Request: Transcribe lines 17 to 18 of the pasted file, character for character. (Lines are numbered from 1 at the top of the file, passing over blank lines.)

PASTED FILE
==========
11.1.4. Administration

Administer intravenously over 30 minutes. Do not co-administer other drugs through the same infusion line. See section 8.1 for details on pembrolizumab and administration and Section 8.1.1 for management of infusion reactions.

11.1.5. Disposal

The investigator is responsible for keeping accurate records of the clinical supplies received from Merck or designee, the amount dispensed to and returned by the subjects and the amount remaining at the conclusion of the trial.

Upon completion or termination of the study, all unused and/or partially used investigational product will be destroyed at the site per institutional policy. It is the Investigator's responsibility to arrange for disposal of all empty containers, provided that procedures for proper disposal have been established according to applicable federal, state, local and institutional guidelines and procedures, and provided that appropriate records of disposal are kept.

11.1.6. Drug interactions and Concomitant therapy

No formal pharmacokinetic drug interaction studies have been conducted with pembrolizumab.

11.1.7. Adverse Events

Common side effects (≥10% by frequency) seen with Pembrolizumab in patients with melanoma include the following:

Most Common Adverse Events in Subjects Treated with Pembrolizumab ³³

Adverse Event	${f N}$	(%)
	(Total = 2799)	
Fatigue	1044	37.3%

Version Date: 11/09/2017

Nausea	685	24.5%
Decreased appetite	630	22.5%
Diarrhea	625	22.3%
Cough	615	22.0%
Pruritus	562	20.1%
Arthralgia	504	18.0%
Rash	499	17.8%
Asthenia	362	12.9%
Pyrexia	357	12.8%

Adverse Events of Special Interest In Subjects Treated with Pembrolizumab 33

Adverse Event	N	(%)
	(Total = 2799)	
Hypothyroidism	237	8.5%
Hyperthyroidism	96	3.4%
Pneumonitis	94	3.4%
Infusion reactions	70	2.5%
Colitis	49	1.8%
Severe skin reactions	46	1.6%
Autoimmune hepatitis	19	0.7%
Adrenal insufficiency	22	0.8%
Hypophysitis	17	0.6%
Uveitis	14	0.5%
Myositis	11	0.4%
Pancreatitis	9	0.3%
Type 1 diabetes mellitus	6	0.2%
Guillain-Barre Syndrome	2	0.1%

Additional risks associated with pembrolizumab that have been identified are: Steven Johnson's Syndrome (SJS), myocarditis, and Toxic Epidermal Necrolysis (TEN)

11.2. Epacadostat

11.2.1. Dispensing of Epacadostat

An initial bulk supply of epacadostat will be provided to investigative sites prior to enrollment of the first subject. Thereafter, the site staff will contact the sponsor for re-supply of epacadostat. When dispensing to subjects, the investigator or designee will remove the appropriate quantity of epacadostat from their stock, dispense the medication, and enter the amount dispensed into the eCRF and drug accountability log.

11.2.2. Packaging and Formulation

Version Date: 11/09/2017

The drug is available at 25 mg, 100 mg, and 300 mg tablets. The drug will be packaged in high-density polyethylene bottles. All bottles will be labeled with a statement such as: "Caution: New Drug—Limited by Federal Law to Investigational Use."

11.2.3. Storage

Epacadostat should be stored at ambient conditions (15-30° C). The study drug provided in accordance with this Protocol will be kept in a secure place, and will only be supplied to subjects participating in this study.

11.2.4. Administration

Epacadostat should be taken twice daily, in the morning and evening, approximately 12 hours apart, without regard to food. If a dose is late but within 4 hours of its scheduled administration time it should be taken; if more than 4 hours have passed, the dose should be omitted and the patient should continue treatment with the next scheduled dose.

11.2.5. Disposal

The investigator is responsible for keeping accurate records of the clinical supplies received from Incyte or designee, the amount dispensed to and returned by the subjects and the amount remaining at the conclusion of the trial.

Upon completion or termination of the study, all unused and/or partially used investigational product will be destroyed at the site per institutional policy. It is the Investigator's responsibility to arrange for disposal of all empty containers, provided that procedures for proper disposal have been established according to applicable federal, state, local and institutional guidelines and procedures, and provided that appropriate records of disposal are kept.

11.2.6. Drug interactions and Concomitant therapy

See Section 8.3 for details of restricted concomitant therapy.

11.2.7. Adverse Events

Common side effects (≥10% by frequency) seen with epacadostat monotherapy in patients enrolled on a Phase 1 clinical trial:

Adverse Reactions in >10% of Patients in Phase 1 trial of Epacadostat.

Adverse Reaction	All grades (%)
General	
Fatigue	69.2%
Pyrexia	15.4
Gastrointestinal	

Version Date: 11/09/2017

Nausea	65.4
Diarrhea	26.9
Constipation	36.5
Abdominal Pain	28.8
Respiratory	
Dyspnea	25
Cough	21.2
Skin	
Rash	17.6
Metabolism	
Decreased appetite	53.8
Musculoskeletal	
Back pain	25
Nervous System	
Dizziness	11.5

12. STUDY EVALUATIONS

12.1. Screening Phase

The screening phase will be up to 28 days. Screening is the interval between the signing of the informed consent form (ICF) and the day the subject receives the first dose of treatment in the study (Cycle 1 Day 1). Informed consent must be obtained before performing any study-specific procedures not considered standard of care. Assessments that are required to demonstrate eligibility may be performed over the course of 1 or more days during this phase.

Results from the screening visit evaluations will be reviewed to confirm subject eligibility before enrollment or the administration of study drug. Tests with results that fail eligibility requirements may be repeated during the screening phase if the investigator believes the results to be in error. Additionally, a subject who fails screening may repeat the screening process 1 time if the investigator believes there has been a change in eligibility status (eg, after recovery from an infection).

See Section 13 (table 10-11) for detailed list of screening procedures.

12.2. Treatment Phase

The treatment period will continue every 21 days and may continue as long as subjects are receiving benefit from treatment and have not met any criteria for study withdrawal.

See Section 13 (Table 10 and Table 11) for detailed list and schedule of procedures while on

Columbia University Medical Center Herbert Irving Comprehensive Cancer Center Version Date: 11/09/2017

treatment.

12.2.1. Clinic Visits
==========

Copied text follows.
Diarrhea	625	22.3%
Cough	615	22.0%